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Million-dollar AI project coming to streets of downtown Las Vegas

Updated March 15, 2024 - 9:08 pm

Las Vegas officials received a $1.4 million federal grant to be invested in an artificial intelligence pedestrian detection system on the Fremont Street corridor.

The project will look to increase pedestrian safety in the busy Fremont Street area by installing AI pedestrian detection systems, which adjust traffic signals and crossing flasher timing in real time based on the volume of pedestrians waiting to cross and the time it takes them to cross the street.

The federal award is from the Bipartisan Infrastructure Law, which Rep. Dina Titus, D-Nev. helped secure.

“Las Vegas will pilot adaptive technology, significantly reducing pedestrian-related crashes and improving traffic flow along our community’s roadways,” Titus said in a statement. “I will keep working in Congress to secure funding for projects that help safely move all roadway users around the Valley.”

With the AI system, the project adds adaptive traffic signals along the corridor and an inclusive push-button system where vulnerable road users would get a longer crossing time by using a government-issued concession card.

Fremont Street was chosen for the pilot program because it sees roughly 26 million visitors per year. The majority of those visitors walk Fremont Street Experience, the five-block outdoor destination featuring a massive LED canopy, lined with shops, restaurants and casinos with multiple pedestrian crossings along the corridor.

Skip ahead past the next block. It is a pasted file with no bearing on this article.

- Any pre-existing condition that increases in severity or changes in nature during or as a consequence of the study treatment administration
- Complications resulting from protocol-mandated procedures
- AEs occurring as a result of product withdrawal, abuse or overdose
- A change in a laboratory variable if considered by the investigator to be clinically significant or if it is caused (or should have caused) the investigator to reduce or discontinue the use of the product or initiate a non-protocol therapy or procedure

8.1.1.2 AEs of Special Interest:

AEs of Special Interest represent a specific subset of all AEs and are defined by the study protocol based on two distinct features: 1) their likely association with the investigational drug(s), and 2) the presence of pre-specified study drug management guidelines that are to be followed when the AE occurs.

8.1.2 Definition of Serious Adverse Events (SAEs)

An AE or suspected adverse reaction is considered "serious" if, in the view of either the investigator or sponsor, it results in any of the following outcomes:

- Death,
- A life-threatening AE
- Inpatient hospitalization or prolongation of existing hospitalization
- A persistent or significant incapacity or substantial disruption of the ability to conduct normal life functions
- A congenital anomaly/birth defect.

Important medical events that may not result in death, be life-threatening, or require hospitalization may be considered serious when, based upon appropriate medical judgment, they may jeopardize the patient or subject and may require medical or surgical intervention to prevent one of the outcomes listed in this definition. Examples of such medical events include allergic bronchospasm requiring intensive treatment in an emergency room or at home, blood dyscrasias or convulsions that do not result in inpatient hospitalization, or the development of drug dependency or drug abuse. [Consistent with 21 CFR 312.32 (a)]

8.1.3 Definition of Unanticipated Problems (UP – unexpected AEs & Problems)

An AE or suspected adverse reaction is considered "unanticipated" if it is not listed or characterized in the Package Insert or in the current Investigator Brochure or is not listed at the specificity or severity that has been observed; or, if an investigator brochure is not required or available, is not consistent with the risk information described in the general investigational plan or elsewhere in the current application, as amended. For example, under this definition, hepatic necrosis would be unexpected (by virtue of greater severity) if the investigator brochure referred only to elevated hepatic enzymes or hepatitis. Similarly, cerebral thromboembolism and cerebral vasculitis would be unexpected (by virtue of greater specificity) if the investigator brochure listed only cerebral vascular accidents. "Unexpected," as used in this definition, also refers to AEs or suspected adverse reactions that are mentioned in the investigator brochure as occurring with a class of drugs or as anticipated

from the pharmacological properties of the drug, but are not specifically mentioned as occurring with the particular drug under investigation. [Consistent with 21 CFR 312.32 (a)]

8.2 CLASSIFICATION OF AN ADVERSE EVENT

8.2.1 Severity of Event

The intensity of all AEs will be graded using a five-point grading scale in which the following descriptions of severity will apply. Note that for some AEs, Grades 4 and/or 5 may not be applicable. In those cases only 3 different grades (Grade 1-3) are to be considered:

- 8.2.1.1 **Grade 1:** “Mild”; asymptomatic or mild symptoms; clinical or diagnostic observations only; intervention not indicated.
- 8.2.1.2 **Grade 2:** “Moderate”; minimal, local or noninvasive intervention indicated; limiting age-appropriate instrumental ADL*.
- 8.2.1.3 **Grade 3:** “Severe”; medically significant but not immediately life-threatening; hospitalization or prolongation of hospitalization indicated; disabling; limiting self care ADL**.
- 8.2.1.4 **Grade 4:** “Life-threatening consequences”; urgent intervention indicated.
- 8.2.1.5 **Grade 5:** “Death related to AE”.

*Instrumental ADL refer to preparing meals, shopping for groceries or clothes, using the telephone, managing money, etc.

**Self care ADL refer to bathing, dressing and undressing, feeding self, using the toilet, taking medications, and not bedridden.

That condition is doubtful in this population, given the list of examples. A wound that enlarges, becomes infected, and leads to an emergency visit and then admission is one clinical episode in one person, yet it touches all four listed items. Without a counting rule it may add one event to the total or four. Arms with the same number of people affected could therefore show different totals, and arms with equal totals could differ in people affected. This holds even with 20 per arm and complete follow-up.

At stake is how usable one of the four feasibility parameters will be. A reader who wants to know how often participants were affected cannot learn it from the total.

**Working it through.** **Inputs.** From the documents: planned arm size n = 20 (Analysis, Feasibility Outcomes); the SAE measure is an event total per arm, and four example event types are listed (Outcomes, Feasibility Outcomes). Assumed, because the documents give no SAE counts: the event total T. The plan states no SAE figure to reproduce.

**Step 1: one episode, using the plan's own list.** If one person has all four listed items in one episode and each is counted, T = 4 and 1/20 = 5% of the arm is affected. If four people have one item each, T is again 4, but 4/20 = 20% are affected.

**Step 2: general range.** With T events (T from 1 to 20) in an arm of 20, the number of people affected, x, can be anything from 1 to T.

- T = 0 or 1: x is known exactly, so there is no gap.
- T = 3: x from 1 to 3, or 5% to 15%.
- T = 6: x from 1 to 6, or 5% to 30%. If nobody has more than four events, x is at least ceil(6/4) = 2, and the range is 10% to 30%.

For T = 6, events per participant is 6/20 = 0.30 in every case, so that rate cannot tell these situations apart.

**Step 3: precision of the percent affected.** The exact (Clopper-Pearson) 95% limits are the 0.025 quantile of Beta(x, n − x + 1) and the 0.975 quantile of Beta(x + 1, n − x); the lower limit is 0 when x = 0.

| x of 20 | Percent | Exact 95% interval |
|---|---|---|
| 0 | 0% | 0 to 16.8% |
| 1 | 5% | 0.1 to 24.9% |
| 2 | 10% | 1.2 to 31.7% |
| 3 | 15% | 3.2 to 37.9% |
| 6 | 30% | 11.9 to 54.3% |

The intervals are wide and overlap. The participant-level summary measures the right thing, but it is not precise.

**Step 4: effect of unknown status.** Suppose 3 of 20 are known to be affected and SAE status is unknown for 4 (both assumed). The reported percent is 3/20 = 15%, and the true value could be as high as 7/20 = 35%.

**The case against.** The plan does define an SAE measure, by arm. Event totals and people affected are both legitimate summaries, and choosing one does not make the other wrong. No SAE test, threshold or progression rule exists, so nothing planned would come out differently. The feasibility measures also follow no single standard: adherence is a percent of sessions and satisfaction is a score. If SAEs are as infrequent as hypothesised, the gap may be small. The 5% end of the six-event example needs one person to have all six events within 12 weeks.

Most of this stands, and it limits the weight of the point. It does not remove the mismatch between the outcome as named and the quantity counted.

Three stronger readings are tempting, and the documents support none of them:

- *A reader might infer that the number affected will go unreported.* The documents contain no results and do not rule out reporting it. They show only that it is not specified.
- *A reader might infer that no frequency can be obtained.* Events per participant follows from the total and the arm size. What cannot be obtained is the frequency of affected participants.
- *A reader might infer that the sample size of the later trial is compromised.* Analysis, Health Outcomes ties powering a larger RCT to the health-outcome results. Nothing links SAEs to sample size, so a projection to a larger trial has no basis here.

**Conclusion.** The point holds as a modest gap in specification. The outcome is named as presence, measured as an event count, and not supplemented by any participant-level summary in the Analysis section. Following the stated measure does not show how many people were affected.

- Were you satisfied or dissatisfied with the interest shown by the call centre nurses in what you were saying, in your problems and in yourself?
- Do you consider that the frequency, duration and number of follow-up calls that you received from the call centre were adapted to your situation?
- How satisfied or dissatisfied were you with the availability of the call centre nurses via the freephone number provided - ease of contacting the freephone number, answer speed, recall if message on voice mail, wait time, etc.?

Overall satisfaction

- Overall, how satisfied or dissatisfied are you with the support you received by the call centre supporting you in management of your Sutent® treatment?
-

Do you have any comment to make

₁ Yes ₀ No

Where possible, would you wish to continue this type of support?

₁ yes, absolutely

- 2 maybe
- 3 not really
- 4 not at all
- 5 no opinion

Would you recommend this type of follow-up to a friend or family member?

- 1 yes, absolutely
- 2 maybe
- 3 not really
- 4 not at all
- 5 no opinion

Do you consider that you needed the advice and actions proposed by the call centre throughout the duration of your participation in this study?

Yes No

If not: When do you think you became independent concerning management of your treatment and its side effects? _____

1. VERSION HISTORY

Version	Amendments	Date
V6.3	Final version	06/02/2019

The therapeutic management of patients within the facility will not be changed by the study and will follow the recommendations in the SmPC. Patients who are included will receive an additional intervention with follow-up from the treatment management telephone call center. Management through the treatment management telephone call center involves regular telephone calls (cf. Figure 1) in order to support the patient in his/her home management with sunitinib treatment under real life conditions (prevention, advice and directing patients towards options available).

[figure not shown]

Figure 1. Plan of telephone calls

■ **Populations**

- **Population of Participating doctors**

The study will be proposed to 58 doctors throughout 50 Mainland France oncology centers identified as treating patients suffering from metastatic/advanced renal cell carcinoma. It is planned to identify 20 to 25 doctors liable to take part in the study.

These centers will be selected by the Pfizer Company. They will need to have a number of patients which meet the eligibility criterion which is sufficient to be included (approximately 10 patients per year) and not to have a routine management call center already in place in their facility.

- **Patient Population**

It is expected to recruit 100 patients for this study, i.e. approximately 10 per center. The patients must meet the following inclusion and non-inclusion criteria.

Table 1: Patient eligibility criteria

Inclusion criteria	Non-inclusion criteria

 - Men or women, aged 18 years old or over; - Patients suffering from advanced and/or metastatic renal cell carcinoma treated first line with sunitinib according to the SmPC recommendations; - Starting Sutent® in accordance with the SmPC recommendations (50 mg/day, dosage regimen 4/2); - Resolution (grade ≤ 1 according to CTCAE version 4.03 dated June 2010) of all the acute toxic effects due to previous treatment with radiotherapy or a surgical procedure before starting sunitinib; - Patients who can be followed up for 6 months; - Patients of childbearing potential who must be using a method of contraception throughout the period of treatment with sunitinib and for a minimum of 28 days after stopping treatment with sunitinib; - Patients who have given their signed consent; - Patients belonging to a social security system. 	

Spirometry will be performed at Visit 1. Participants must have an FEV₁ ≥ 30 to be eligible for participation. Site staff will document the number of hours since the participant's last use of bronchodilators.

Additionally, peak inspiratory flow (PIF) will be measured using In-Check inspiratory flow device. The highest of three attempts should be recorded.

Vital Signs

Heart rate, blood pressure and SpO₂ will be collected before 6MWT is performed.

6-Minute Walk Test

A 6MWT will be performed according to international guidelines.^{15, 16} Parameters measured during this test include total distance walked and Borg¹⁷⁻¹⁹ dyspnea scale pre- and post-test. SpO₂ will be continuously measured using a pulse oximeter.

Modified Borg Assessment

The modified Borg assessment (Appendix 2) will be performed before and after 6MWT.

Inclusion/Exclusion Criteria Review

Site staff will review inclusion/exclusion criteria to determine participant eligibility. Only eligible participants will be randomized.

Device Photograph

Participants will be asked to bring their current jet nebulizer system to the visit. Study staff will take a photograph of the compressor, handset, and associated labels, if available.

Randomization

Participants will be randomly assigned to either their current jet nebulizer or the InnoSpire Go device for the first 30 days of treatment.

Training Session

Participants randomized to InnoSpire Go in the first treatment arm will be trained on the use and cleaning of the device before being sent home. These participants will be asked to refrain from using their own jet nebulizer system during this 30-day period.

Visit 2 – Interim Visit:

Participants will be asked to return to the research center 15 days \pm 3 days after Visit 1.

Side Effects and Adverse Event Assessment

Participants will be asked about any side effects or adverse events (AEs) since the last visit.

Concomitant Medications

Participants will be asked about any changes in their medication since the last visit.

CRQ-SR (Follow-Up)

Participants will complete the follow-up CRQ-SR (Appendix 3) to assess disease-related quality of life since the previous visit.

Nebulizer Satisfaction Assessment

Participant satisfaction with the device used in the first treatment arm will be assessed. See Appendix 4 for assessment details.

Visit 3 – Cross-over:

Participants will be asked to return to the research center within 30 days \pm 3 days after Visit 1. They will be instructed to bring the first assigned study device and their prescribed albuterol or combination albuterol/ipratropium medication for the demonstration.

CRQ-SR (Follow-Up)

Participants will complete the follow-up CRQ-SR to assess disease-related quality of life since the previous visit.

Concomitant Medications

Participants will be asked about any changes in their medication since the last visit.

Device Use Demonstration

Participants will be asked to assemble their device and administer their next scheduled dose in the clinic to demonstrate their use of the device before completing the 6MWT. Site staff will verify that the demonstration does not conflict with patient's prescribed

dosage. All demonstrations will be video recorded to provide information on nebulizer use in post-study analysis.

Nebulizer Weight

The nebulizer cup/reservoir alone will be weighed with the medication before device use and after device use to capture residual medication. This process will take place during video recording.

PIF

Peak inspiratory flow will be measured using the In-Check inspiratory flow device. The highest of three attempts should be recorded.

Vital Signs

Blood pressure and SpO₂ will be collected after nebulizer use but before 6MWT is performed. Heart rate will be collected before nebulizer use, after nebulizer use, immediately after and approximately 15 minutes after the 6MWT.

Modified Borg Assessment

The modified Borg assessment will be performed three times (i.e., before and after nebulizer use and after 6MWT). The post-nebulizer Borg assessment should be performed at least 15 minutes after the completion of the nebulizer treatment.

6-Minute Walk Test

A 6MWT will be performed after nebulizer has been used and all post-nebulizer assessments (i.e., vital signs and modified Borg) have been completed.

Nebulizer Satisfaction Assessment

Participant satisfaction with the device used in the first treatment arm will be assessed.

The 16 pilot intersections will be located between a section of Las Vegas Boulevard and Main Street and Ogden and Carson avenues. The city plans to have the new technology in place and operational in early 2025. Adding the AI technology fits within the city’s larger Vision Zero program, which is aimed at increasing roadway safety throughout the city.

“The city of Las Vegas is thankful for these federal grant funds so that this new technology can be tested and potentially lead to our roadways being safer for everyone,” Joey Paskey, director of public works for the city, said in a statement. “The city is committed to safety through our Vision Zero program.”

Contact Mick Akers at makers@reviewjournal.com or 702-387-2920. Follow @mickakers on X.

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